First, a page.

Format: Trade Paperback
Religion - Christian Life
The problem with a book about someone's personal account of a series of very personal events is that there's no way to constructively criticize or verify the author's account. I have no reason to doubt Dr. Mary C. Neal's stories as told in To Heaven and Back: A Doctor's Extraordinary Account of Her Death, Heaven, Angels, and Life Again, A True Story, yet as I read I kept thinking, "Really?" I finally decided that, having no reason to question her veracity and integrity, I might not question her account, but I might question her interpretation of her experiences.
Dr. Neal, an orthopaedic surgeon, was kayaking when she became trapped underwater and drowned. While her kayaking buddies searched for her, she drowned. As her friends recovered her body and administered CPR, Neal says she died, and was escorted to heaven. Before she could enter in, her heavenly companions informed her that it was not yet her time, so she returned to her body. Her companions rejoiced and got her to medical care.
Her brief visit to heaven, followed by some angelic encounters during her recovery in Wyoming, convinced her that she was brought back to life purposefully. From that point forward, she has lived with a heightened awareness of her purpose in life and the impact that her life has on others. Anyone, especially any believer can appreciate the way these events have shaped her and made her a more faithful Christian.
My concern is that Dr. Neal doesn't seem to filter her experiences through the testimony of scripture. She gives an honest account of the events and her experience, but does not stop and wonder about her theological interpretations. I won't get into the whole out-of-body, near death experience question. There's huge body of literature debating these experiences. At the root is Christian anthropology. I tend toward monism, which states that man is of one essence, that you can't separate body and soul. Dr. Neal is definitely dualistic, the view that the soul leaves the body at death. She even states that the soul sometimes leaves the body before death, such as when a patient is on life support.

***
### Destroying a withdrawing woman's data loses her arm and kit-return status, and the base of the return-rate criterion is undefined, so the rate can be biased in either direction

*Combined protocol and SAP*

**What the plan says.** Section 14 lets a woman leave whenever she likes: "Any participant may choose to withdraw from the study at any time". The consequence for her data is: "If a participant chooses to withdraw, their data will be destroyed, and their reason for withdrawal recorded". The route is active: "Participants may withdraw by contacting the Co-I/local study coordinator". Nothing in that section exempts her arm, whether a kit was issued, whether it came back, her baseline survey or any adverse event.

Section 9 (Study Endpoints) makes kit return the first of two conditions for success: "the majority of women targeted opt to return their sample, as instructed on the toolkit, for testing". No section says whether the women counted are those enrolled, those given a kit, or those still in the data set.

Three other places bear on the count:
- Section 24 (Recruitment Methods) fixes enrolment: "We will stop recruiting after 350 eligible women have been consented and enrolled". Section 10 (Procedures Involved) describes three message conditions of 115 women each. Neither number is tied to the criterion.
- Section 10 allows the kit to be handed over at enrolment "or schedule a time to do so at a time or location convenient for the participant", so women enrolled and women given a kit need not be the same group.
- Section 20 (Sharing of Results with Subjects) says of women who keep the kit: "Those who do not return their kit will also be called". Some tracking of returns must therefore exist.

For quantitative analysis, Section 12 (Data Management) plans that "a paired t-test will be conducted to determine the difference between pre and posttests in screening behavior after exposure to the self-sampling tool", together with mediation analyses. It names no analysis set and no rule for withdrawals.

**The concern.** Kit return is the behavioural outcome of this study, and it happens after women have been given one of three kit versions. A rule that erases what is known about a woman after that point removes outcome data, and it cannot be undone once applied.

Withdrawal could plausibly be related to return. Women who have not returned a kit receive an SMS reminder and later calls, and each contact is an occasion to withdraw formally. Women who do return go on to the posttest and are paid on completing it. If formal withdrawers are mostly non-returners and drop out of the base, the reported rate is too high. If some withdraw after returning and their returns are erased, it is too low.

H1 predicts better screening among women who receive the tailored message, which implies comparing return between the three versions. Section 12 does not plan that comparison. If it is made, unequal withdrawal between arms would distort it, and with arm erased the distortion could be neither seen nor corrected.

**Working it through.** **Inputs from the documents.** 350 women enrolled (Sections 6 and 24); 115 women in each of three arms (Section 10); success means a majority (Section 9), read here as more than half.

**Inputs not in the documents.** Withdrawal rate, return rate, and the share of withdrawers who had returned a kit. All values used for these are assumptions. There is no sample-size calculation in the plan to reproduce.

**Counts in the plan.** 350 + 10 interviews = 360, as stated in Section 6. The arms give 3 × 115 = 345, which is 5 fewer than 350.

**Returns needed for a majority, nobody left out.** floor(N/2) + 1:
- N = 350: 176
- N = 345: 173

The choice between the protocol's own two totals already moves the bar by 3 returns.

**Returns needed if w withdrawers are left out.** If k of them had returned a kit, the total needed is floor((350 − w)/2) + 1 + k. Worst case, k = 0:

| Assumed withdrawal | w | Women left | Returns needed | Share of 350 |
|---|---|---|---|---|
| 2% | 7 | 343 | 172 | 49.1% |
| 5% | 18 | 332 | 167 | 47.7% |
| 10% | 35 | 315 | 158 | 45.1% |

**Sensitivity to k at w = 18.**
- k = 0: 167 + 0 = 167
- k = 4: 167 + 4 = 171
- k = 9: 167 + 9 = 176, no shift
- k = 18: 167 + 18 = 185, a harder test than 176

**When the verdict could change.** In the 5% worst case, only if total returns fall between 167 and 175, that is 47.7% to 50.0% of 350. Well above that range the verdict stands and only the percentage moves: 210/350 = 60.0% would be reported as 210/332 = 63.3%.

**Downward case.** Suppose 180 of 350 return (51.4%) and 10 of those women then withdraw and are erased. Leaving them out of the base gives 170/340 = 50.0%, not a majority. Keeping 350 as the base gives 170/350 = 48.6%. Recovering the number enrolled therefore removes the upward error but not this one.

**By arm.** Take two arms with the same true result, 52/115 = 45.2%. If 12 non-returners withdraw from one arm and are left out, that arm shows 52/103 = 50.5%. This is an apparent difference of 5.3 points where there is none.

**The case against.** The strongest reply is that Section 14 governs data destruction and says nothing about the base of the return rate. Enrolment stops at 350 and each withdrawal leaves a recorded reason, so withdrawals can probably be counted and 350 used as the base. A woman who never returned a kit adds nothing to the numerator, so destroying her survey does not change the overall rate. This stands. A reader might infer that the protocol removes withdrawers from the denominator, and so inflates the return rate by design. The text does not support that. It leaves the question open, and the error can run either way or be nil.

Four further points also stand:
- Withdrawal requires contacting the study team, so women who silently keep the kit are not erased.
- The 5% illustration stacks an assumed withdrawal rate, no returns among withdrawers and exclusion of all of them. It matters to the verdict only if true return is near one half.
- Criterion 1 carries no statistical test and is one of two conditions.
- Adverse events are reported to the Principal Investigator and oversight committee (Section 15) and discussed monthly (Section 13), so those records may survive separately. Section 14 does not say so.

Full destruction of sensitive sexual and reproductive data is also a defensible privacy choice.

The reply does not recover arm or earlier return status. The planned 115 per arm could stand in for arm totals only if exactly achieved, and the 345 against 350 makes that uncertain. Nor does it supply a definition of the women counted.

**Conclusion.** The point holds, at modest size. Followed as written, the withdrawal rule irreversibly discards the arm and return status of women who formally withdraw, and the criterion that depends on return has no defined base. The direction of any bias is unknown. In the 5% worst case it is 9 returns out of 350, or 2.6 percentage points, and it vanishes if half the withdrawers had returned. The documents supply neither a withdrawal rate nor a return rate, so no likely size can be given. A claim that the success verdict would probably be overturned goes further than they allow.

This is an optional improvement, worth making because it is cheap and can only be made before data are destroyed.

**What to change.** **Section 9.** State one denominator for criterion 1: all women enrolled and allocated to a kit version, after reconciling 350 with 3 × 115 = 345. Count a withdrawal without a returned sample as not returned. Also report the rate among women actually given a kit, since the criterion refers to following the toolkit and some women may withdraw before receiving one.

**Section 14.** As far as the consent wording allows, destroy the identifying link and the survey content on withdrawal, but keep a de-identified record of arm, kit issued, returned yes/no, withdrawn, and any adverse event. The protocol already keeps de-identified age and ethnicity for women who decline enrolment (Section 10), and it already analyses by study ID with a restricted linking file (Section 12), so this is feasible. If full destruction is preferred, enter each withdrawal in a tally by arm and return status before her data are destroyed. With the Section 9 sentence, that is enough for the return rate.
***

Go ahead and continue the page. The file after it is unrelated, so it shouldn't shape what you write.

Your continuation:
I think both can be defended biblically. Dr. Neal takes her dualism a bit fat, I think, when she states that our souls exist with God before we're born. We "make a basic outline for our life" and "review it and discuss it with our 'personal planning' angel." Children are more aware of angelic visitation and the world of God because they were there recently. She learned this during one of the angelic visitations. She doesn't know if it was an angel or Jesus. In fact, in one passage she says angel and then Jesus, as if they're interchangeable. I'm not saying she wasn't visited by an angel or Jesus, I'm just saying that this pre-planning she describes is not biblical, and may be anti-biblical. When we have a vision or dream, we should always test it against scripture.
I wonder about her interpretation of other events. On several occasions, she attributes natural events to messages from the dead: blossoms on a tree are a gift from her recently deceased stepfather; flowers on her land were a reminder from her dead son; a patient's dead husband told the patient details about Dr. Neal's accident. She also sees angelic messages in, for instance, the gaze of an owl hanging around her house. Again, I do not doubt that these things happened to her, but I wonder about the theology of the dead making flowers grown and angels inhabiting animals. God may cause a tree to bloom as a gift to us, but can dead people do it? Again, let's be discerning in our interpretations.
So while I was inspired by Dr. Neal's commitment and the way her life was impacted as a result of her accident, I was constantly scratching my head over her interpretation of events and experiences. She seems to lack biblical, theological discernment, turning what could have been a solid, inspiring story into a questionable, sentimental account.
Thanks to Waterbrook Multnomah for the complimentary review copy!
Juvenile Fiction - Religious - Christian - Fantasy
Fiction - Christian - General